There was, of course, no doubt: I had to watch the 2018 BBC adaptation of Agatha Christie’s Ordeal by Innocence, even though I hadn’t (and still haven’t) read the original.
The movie is adapted from a 1958 novel, one of Christie’s late works, written when she was 68 and wanting to write a different sort of mystery, even as she was beginning to fade. She had always been a master of setting and especially plot; both of these strengths are evident in the movie version of Ordeal by Innocence. But she was never good at writing three-dimensional characters. So it’s not surprising that the characters are 2-D at best. But that’s not the only flaw: Christie was also exploring the psychological novel, which also was not in her skill set. So the ledger is balanced, in a sense, with setting and plot being positives, characterization and psychology being negatives.
Basically, this is about a highly dysfunctional family. If every unhappy family is unhappy in its own way, then this one is focused on the parents’ decision to adopt five children at different times and from different places. There is, of course, a twist…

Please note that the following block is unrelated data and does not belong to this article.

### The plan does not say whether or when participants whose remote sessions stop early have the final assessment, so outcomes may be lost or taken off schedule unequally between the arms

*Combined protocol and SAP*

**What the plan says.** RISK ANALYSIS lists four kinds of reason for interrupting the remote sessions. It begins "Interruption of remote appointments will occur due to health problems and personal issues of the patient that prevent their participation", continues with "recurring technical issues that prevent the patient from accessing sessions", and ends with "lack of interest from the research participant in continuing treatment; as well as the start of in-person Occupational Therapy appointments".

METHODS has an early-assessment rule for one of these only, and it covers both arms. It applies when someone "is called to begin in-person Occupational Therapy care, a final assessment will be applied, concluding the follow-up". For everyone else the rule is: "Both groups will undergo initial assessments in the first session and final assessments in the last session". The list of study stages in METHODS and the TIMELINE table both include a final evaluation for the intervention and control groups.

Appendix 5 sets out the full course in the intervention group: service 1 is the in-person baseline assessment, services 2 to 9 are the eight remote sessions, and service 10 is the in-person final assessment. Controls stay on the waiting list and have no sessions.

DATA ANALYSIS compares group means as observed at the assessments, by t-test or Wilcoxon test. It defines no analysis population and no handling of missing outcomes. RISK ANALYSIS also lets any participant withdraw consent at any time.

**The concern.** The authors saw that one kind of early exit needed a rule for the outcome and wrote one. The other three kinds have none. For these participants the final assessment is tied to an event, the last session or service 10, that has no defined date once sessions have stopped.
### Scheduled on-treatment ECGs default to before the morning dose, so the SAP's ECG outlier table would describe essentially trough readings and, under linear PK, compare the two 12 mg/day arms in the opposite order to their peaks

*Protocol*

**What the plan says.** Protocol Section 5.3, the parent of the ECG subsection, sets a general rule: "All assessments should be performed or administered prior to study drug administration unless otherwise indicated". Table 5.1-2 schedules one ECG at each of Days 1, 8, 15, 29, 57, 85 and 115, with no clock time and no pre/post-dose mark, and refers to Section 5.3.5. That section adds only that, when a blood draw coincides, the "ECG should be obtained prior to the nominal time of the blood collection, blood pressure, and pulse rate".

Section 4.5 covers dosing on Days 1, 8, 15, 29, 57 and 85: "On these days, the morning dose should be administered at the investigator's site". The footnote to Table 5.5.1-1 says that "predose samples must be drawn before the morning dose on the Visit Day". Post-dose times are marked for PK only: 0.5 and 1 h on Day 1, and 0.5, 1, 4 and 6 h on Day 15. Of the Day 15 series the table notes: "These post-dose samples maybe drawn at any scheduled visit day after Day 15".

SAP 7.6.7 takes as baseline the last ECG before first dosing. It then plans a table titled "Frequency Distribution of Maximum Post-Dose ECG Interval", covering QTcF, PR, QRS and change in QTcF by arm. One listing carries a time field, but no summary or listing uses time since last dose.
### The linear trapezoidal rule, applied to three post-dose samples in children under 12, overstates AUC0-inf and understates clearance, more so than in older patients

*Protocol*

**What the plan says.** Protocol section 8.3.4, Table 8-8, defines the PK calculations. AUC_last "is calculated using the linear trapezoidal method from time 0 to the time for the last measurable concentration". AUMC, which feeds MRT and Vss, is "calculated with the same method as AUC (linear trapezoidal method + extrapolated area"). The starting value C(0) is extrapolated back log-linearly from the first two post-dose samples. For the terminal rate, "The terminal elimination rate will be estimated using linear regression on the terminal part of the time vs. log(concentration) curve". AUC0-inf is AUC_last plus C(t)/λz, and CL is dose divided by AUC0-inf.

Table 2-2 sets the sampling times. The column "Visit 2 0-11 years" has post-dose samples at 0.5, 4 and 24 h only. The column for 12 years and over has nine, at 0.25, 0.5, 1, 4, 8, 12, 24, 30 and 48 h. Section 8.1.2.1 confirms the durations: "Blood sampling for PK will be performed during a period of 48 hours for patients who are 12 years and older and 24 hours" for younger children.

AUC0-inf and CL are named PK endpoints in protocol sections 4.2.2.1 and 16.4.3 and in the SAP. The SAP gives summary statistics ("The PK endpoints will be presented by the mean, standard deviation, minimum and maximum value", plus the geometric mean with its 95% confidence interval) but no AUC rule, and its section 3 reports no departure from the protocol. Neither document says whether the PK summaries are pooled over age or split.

At least the father is an Egyptologist—no surprise for Christie, but relevant for the plot. Anyway, I’m glad I watched it, but don’t bother unless you are a Christie completist.
So, after my “meh” response to Ordeal by Innocence, and thinking about Egyptology, I just had to rewatch the all-star-cast 1978 movie of Death on the Nile, which featured Peter Ustinov, Angela Lansbury, Bette Davis, Mia Farrow, David Niven, and Maggie Smith, among others. That was lighter and much more satisfying, emphasizing Christie’s strengths and not playing into her weaknesses. My only complaint is that Ustinov doesn’t look the least bit like Hercule Poirot, who, as everyone knows, actually looks like David Suchet. And this movie contains one of my favorite lines (spoken to, not by, Poirot): “I do wish you would speak some known language.”